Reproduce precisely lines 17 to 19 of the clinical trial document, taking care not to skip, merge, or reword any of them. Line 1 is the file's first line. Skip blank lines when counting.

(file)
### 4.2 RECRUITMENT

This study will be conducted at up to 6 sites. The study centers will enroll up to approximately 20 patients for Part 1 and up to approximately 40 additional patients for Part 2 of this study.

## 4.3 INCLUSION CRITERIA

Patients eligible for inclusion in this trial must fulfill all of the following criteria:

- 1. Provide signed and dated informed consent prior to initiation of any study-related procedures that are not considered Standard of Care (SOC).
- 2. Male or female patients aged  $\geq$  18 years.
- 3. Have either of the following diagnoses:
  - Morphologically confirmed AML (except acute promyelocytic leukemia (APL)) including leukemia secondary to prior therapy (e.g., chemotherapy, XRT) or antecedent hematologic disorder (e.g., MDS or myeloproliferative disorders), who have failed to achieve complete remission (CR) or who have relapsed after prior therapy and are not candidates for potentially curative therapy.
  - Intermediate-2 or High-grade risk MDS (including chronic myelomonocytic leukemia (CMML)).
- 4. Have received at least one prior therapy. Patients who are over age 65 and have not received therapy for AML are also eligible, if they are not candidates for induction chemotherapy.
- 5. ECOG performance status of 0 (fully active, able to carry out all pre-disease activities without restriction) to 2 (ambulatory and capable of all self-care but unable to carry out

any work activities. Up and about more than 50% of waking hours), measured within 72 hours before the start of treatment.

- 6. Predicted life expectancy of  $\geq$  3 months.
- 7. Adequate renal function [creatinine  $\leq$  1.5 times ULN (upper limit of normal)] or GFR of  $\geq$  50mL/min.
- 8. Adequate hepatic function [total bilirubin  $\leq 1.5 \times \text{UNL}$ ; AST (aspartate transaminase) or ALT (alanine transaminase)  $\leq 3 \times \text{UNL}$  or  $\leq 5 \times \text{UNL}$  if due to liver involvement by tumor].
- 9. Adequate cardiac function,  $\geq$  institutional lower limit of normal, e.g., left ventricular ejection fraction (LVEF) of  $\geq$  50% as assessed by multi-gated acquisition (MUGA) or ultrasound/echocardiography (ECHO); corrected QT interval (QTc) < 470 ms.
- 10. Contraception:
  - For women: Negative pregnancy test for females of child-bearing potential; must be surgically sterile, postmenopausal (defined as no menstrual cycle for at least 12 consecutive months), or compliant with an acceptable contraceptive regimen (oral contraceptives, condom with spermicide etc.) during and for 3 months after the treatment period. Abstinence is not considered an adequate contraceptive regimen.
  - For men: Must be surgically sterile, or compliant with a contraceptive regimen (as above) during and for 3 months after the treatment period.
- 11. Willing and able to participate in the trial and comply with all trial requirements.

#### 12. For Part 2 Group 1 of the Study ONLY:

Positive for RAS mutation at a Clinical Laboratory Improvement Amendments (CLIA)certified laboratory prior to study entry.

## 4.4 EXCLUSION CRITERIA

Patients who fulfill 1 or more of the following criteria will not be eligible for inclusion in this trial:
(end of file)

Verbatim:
- 10. Contraception:
  - For women: Negative pregnancy test for females of child-bearing potential; must be surgically sterile, postmenopausal (defined as no menstrual cycle for at least 12 consecutive months), or compliant with an acceptable contraceptive regimen (oral contraceptives, condom with spermicide etc.) during and for 3 months after the treatment period. Abstinence is not considered an adequate contraceptive regimen.
  - For men: Must be surgically sterile, or compliant with a contraceptive regimen (as above) during and for 3 months after the treatment period.